Design by mother nature

Humankind has created convention centers and skyscrapers, but once we inhabited the trees and seas. Mother Nature’s tug remains strong. It’s in our DNA, some say. In 1984, Edward O. Wilson published a slender book, Biophilia, in which he put forth the hypothesis that humans possess an innate biological connection with nature.
The word itself is rooted in the Greek for life and love.

Over the centuries—eons, really—we humans have often tried to shut out nature from our nests, our shelters, by crouching in caves, in dark mud lodges or tipis, in structures with few, or no, windows—for protection from the wild things, from forest demons and unfriendly humans. Today, every planner knows too well those many conference centers and hotel meeting spaces lacking windows and any hint of materials not produced in a factory.

A Grand Moment

Yet the tide is turning. Biophilic design is finally having its grand moment in the sustainability and health-and-wellness realms.

“It helps explain why crackling fires and crashing waves captivate us; why a garden view can enhance our creativity; why shadows and heights instill fascination and fear; and why animal companionship and strolling through a park have restorative, healing effects,” states Terrapin Bright Green, a sustainability consulting firm, in the report “14 Patterns of Biophilic Design: Improving Health & Well-Being in the Built Environment.”

Especially in the hospitality world, where—for example—Fairmont Austin, a new, 1,048-room hotel that is connected to Austin Convention Center in the Texas capital’s Central Business District, has its meeting rooms, boardrooms, prefunction space and ballrooms carpeted in a pattern specially designed to evoke the lush greenery of nearby Palm Park and Waller Creek.

A recent redo of Four Seasons Hotel San Francisco unveiled custom carpets, wall coverings and drapery that evoke the city’s famed fog and mist.

Hilton Cleveland Downtown in Ohio boasts a verdant lobby wall made of three varieties of living mosses arranged together as they grow in the wild.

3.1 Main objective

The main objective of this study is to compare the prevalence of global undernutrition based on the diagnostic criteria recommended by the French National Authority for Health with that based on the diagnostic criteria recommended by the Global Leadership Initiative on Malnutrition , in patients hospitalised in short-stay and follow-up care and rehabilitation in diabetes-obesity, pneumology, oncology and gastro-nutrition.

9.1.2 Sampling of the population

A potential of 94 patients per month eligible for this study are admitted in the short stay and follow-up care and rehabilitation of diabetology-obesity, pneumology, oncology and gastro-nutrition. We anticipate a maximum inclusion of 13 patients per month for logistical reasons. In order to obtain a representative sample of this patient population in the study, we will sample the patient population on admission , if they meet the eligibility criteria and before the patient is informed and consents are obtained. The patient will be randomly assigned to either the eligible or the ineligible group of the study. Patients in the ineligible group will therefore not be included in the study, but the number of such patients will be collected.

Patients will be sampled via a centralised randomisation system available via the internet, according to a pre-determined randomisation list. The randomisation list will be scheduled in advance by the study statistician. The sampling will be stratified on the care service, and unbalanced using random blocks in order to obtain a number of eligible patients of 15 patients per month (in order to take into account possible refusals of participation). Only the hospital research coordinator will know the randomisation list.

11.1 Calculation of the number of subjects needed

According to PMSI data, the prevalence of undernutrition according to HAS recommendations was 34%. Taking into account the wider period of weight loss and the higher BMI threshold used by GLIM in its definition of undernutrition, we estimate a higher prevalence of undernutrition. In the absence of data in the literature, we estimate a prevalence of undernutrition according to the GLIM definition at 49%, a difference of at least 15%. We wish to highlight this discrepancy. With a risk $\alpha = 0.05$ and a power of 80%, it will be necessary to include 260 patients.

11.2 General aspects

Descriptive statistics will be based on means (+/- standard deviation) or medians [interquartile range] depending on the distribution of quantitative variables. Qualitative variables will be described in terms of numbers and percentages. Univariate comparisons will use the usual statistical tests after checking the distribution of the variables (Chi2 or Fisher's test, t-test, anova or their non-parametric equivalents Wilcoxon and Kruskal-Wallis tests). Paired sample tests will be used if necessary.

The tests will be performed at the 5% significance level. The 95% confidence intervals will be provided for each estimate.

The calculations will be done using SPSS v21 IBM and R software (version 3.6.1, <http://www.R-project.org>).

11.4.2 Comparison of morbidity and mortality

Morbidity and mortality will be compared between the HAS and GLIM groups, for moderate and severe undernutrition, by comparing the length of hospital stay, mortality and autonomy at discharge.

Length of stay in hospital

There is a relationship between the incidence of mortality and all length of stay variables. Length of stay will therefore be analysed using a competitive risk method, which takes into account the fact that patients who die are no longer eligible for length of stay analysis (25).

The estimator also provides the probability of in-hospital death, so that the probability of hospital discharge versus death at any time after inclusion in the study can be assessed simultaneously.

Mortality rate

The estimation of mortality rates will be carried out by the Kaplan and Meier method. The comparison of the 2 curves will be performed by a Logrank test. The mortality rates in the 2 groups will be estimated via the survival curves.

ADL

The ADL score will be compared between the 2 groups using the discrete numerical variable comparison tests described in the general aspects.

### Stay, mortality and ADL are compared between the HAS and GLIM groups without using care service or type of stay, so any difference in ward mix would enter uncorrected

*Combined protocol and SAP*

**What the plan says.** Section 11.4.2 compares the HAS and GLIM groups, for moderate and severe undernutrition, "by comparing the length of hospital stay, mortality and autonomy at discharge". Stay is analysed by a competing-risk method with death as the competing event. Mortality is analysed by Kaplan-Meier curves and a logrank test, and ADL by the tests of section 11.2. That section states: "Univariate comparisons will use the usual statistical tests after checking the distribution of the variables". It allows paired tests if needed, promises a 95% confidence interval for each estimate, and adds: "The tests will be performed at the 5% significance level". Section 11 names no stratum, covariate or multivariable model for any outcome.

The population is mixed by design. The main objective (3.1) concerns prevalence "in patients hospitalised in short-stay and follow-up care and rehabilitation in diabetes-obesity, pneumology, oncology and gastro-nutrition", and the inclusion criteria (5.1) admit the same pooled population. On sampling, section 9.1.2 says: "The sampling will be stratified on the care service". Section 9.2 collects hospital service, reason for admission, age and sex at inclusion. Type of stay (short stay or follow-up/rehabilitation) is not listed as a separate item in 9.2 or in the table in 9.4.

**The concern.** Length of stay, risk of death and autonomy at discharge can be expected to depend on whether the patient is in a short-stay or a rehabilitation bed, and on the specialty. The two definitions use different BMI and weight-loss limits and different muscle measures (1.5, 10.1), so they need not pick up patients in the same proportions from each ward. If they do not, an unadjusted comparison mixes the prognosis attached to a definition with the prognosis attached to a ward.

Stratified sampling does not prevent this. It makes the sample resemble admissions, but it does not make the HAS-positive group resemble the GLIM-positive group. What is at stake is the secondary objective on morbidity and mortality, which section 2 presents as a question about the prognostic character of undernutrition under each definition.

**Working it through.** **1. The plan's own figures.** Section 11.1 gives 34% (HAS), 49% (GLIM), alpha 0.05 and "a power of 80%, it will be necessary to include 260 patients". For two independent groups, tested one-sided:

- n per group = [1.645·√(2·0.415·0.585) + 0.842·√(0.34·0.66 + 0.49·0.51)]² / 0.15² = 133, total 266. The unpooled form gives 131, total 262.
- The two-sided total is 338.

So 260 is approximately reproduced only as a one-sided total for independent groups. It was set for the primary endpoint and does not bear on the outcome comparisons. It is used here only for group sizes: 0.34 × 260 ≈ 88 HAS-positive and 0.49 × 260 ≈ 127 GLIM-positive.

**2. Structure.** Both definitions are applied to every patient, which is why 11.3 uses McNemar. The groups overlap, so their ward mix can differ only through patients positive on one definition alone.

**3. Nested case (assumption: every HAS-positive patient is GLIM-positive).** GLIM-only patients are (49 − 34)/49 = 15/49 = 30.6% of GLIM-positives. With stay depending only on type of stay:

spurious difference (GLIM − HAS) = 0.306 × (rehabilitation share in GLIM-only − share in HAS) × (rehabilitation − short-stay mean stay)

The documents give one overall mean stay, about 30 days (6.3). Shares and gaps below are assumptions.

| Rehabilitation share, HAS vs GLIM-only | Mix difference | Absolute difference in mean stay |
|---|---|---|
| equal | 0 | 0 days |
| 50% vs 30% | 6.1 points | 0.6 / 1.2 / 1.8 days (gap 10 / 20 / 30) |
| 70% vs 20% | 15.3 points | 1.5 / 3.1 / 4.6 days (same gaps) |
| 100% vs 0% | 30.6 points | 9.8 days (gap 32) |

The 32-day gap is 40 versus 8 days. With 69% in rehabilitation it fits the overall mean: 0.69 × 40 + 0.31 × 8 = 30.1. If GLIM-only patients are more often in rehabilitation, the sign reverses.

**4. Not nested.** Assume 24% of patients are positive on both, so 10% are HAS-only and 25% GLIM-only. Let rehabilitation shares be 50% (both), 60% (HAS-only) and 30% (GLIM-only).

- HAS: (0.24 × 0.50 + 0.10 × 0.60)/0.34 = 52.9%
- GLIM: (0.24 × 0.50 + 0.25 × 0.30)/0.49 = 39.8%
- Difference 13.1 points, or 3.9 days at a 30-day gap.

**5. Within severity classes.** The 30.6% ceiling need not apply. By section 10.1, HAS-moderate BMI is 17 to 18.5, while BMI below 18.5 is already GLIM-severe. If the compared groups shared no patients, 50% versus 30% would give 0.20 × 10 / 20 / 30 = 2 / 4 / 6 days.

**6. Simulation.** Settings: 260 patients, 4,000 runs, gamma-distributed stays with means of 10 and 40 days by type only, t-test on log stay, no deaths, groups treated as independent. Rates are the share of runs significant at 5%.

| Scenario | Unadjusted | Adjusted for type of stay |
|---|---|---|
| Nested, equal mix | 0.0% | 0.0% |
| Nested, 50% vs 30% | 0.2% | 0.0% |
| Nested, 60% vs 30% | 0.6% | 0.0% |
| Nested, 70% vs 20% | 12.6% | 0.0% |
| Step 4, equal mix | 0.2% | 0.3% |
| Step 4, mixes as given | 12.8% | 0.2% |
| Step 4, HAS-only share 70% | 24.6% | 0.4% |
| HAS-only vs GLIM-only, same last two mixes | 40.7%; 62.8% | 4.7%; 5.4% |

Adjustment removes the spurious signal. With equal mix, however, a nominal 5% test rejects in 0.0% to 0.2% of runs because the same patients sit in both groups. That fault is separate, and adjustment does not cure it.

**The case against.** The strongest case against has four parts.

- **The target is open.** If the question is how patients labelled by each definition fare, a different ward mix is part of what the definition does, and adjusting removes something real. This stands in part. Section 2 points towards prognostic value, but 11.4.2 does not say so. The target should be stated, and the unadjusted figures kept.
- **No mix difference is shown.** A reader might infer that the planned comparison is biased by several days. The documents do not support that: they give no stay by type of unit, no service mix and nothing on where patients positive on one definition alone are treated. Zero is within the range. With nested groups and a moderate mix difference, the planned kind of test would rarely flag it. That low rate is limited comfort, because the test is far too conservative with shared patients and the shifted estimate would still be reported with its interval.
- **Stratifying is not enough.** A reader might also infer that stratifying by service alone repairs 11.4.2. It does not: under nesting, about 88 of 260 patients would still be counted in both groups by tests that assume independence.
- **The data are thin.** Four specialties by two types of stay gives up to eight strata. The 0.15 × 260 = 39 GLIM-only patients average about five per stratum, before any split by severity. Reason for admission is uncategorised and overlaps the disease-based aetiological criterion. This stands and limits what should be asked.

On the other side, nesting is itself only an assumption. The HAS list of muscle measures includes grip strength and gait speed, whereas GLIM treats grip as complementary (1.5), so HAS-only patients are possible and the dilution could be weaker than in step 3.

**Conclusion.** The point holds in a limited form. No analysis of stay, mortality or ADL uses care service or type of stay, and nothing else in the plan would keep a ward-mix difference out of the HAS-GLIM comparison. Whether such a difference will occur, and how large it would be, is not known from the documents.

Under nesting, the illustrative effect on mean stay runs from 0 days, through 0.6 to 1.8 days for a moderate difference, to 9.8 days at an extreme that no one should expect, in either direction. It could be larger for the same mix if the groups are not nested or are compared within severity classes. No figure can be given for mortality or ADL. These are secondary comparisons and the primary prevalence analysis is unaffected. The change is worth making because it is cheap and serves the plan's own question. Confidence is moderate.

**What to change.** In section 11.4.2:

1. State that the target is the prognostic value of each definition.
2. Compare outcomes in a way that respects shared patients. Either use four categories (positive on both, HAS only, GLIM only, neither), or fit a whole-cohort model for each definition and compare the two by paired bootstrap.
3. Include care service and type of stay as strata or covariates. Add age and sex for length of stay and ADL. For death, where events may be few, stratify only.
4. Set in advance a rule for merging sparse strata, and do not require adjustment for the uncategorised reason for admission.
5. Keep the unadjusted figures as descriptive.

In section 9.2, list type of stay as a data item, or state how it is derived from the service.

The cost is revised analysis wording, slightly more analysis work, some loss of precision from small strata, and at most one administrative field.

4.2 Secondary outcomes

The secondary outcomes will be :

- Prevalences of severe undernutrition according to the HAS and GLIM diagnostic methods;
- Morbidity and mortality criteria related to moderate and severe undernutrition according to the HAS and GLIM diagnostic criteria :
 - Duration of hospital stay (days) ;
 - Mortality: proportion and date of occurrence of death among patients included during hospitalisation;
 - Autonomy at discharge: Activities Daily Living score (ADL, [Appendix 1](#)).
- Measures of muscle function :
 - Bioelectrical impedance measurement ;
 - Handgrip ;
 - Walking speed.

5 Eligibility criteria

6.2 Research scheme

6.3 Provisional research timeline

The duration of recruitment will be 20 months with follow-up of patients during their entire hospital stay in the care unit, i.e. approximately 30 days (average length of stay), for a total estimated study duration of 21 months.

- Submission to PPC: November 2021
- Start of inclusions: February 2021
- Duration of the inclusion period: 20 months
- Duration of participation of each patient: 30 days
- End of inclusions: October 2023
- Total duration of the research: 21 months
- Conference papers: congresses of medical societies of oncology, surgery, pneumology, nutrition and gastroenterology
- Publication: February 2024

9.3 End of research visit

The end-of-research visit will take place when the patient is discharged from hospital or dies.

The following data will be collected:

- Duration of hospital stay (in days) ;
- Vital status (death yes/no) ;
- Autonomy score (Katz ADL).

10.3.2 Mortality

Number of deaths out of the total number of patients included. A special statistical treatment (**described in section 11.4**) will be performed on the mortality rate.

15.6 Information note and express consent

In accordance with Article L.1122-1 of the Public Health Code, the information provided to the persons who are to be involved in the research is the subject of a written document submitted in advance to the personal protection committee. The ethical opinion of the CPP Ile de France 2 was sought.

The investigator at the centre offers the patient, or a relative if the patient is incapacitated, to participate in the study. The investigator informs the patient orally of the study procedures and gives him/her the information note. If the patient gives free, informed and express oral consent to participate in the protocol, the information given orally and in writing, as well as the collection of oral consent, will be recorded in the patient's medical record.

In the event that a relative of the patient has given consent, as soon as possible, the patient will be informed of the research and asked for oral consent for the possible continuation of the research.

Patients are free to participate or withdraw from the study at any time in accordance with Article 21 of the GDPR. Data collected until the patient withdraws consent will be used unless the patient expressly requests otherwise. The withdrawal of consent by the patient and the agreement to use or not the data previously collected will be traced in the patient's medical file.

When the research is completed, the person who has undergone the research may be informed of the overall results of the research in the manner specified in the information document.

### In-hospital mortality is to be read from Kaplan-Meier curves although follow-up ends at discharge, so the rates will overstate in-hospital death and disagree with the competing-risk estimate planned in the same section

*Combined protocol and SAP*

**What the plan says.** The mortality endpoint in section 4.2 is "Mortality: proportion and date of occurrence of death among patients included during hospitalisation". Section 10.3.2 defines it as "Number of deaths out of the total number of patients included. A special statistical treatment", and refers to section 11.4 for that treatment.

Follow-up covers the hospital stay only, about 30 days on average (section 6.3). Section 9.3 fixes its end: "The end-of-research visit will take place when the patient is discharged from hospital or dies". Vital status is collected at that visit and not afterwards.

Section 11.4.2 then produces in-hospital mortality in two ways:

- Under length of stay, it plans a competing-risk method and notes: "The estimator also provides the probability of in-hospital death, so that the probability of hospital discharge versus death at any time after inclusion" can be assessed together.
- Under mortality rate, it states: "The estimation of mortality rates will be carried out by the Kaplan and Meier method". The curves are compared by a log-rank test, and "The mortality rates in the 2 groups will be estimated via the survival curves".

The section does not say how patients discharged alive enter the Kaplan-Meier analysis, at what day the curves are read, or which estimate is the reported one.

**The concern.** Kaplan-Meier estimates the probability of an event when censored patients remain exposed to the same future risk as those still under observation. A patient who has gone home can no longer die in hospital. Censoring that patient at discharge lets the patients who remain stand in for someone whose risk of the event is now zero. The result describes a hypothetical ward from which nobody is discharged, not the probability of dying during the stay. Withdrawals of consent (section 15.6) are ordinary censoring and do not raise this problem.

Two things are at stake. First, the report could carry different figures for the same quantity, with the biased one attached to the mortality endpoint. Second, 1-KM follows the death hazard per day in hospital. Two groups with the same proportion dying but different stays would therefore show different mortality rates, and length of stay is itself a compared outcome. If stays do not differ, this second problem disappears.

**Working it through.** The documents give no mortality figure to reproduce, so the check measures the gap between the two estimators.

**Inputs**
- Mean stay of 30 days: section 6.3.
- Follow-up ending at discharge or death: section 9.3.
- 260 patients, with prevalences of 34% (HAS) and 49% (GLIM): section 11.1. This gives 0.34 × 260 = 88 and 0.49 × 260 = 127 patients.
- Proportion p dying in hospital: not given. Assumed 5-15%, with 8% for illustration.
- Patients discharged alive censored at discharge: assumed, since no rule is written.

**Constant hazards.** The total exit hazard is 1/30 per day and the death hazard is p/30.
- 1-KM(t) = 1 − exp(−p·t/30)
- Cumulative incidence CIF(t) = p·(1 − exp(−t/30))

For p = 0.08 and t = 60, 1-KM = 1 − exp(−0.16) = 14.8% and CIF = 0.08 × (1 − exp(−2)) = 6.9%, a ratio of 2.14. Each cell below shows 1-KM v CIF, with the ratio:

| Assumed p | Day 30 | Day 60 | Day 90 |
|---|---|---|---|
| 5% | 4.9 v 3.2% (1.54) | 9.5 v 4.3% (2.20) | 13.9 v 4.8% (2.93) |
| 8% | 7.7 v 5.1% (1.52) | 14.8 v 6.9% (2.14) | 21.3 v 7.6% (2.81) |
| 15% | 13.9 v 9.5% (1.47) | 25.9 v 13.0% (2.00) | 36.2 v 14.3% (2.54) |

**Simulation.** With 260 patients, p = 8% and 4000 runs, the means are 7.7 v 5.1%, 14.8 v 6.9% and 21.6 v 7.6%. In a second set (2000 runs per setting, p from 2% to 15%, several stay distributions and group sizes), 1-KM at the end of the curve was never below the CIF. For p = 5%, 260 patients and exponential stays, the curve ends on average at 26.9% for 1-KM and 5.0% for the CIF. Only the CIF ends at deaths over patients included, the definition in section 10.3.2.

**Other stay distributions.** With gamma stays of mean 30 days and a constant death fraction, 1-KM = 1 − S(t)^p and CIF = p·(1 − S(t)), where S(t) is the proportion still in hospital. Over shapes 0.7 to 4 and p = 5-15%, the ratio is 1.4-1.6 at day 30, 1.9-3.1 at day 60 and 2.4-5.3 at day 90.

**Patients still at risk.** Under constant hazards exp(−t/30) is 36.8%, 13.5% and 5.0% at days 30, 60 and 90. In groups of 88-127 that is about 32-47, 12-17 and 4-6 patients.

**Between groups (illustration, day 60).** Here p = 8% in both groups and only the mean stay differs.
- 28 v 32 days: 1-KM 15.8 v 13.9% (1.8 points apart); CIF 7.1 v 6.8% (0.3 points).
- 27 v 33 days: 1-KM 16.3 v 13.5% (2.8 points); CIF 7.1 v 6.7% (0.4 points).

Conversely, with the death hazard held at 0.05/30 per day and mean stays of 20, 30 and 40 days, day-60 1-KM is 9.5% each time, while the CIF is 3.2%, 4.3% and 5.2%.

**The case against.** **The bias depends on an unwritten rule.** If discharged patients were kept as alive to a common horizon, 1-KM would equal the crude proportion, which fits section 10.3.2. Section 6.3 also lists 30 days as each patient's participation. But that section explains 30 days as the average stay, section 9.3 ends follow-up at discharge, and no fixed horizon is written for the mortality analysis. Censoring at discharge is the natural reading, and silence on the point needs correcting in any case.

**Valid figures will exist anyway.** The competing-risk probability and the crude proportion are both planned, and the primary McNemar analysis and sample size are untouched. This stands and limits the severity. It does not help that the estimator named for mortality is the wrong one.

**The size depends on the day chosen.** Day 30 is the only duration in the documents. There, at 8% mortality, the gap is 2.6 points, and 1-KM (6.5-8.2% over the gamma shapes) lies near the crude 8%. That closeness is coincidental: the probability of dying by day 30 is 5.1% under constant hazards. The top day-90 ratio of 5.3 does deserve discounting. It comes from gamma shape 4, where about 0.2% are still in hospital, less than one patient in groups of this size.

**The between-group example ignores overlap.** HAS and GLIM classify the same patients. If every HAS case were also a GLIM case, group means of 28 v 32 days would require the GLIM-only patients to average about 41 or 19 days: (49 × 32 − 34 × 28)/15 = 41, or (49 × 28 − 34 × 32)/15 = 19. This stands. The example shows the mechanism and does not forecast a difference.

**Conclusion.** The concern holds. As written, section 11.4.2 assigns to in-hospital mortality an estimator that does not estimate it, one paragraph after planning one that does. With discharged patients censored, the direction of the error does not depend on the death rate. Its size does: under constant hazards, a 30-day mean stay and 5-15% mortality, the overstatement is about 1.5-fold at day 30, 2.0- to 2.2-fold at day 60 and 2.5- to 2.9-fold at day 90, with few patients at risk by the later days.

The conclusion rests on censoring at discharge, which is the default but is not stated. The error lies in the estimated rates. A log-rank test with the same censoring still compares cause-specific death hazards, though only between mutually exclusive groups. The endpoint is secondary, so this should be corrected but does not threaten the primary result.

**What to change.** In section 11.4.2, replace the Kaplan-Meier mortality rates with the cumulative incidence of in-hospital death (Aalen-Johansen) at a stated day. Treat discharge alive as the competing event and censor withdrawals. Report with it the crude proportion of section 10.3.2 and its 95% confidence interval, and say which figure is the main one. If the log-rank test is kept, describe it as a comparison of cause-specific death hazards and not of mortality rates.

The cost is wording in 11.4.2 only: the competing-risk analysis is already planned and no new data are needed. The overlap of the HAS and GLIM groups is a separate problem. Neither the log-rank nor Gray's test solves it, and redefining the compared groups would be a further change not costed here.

Would it surprise you to learn that a recent Orbitz survey found that 63 percent of millennials said the hotel amenity they would most like is more plants? Nearly a quarter of those surveyed would pay up to $100 more a night for such a room.

A Biophilic Makeover

David Kepron, vice president of Marriott International’s Global Design Strategy Group, told Skift that its Westin brand, which touts wellness offerings, is getting a biophilic design makeover. “Because of a better understanding of neuro-physiology, the mind-body connection to experiencing space,” Kepron says, “the design team is working on better ways to create ‘cognitive handshakes’ throughout Westin—designing rooms and public spaces that respond to an individual’s neurobiological needs.”

At Westin, the main biophilic element being focused on is light.

“Westin plans to own light,” Kepron says. “We look at it in three ways. There’s the aesthetic quality. Both the light fixtures and the quality of light emanating from them need to be beautiful. We will use lighting that casts shadows or that allows for diffused light (an example would be a frosted glass wall between the bathroom and the bedroom, allowing natural light to filter in). Finally, we want light to respond to human biorhythms.”

Bill Browning, founding partner of Terrapin Bright Green, says, “Hospitality is one of the few places where designers tend to pay attention to all five senses.”

It’s not a stretch to say that meeting planning is one of the few occupations where its practitioners must pay attention to all five senses, too. In choosing meeting venues and designing spaces, biophilic design elements can play an important role in creating much welcomed, authentic experiences and a sense of place for your groups.

Shades of Biophilic Design

Terrapin Bright Green organizes biophilic design into three categories.

Nature in the Space: Actual natural elements—plant life, water and animals, breezes, sounds and scents. The strongest experiences are achieved “through the creation of meaningful, direct connections with these natural elements, particularly though diversity, movement and multisensory interactions,” the group notes.

Natural Analogues: Objects, materials, colors, shapes, sequences and patterns found in nature. A boardroom table made from local, repurposed wooden planks, for instance. A swoop on a building facade might echo nearby mountains.

Nature of the Space: We humans have evolved to want to see beyond our immediate surroundings, and we are intrigued by the slightly dangerous or unknown. These designs might provide a refuge from the main activity or the mystery of a partially obscured view to entice visitors to travel deeper into the environment.